Shedding Light on Earth

The use of nighttime lights observations to monitor pandemics is only one example of how satellite observations can be used to help us better understand processes on Earth. Since the early 1990s, with the launch of DMSP-OLS, remotely sensed observations of nighttime lights have been a key instrument for understanding almost every aspect related to human activity on Earth; particularly in the data-scarce region, without being filtered through national data agencies that are potentially inefficient or biased. Today, newer sensors, such as VIIRS/DNB, provide nighttime light data even at a higher spatial resolution and granularity. With advances in the availability and the quality of nighttime light data, together with improvements in data storage capabilities and the development of new analytical methods and workflows for analyzing the data, there is an ongoing increase in the number of scientific applications that exploit remotely sensed nighttime lights to measure our world.

Nighttime lights observations – or the measurements of the intensity of light emitted from Earth at night – provide a unique glimpse into human behavior and socio-economic patterns and into the nature of human-Earth interactions.  Nighttime light observations are especially vital in countries where timely, accurate and reliable statistical or administrative data is poor. In these countries, nighttime light measurements can provide important insights into where people are, how people move, understand patterns of economic development or evaluate the economic impacts of investments in infrastructure. While in some cases nighttime light observations may prove to be noisy and carry inherent measurement errors especially when compared across space and time, there is a general consensus that nighttime lights are able to represent many dimensions related to human presence and activity on Earth.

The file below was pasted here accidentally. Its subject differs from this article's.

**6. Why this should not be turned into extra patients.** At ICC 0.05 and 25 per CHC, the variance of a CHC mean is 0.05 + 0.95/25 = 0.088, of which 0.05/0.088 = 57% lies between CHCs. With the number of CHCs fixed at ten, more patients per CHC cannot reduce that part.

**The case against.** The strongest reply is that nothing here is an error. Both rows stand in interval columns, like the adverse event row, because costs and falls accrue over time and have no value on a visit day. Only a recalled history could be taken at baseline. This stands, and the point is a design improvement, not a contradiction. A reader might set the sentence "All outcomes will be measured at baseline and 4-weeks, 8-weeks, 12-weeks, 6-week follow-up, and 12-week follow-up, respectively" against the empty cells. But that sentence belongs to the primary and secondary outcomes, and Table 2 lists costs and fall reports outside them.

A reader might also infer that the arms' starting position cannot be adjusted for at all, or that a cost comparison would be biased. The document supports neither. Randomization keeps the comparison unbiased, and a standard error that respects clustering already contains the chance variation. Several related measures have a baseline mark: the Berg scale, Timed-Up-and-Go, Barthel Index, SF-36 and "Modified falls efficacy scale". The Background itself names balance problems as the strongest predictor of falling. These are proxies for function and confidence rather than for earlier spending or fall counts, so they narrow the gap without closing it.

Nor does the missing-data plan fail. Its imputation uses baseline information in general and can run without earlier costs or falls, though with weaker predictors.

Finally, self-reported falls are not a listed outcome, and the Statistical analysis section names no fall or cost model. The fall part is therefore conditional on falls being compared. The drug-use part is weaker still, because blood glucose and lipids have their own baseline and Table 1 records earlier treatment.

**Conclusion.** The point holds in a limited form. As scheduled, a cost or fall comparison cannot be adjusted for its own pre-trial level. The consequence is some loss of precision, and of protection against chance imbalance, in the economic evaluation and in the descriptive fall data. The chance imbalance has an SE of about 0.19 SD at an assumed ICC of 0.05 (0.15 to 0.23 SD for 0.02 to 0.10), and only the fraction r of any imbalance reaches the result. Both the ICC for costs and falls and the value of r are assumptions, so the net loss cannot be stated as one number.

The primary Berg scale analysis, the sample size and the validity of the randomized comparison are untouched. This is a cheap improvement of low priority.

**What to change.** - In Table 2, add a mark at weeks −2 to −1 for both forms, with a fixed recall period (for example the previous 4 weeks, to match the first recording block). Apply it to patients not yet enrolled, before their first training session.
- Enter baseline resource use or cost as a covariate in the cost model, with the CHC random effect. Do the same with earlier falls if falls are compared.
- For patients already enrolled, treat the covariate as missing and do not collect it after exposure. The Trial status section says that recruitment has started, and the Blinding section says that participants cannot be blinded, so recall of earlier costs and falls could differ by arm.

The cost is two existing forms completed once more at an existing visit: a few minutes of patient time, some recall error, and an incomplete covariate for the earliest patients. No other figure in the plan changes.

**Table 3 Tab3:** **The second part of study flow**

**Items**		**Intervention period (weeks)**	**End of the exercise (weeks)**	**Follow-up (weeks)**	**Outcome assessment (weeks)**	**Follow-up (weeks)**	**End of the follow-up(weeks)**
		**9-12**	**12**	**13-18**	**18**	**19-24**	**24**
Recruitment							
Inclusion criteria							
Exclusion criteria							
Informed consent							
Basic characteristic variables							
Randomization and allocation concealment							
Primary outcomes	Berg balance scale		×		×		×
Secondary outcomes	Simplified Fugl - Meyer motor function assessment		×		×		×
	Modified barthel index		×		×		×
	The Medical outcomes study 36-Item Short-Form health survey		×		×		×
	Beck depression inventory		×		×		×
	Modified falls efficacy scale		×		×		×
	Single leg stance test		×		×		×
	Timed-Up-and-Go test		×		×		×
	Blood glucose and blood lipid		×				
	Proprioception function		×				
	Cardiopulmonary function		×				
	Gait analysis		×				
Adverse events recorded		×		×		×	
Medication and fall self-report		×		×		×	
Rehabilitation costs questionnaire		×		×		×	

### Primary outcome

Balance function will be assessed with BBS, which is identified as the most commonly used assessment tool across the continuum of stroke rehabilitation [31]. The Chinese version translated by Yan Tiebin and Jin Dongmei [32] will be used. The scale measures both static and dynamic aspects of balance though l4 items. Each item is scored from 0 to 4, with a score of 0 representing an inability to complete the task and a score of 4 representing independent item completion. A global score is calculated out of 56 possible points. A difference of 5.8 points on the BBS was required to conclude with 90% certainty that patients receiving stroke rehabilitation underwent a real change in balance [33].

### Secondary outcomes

Changes in the intensity of nighttime lights can be used to illustrate pace of recovery. These images show changes in nighttime lights between March 2020 and February 2020. Cyan = lighting brightened, Red = lighting dimmed.  Source: Elvidge et al., 2020. The Payne Institute for Public Policy
Changes in the intensity of nighttime lights can be used to illustrate pace of recovery. These images show changes in nighttime lights between March 2020 and February 2020. Cyan = lighting brightened, Red = lighting dimmed. Source: Elvidge et al., 2020. The Payne Institute for Public Policy

Today, nighttime lights are being used to measure the extent and characteristics of urbanization processes, estimate economic growth at a national and sub-national level, map global poverty, track local household wealth, education and health, map population density,  migration and mobility patterns, understand armed conflicts, measure accessibility to electricity and electrificationcommunity resiliencefishing activitycoral reef health and more. Recently, researchers have also shown that nighttime lights can explain brain development and human behavior.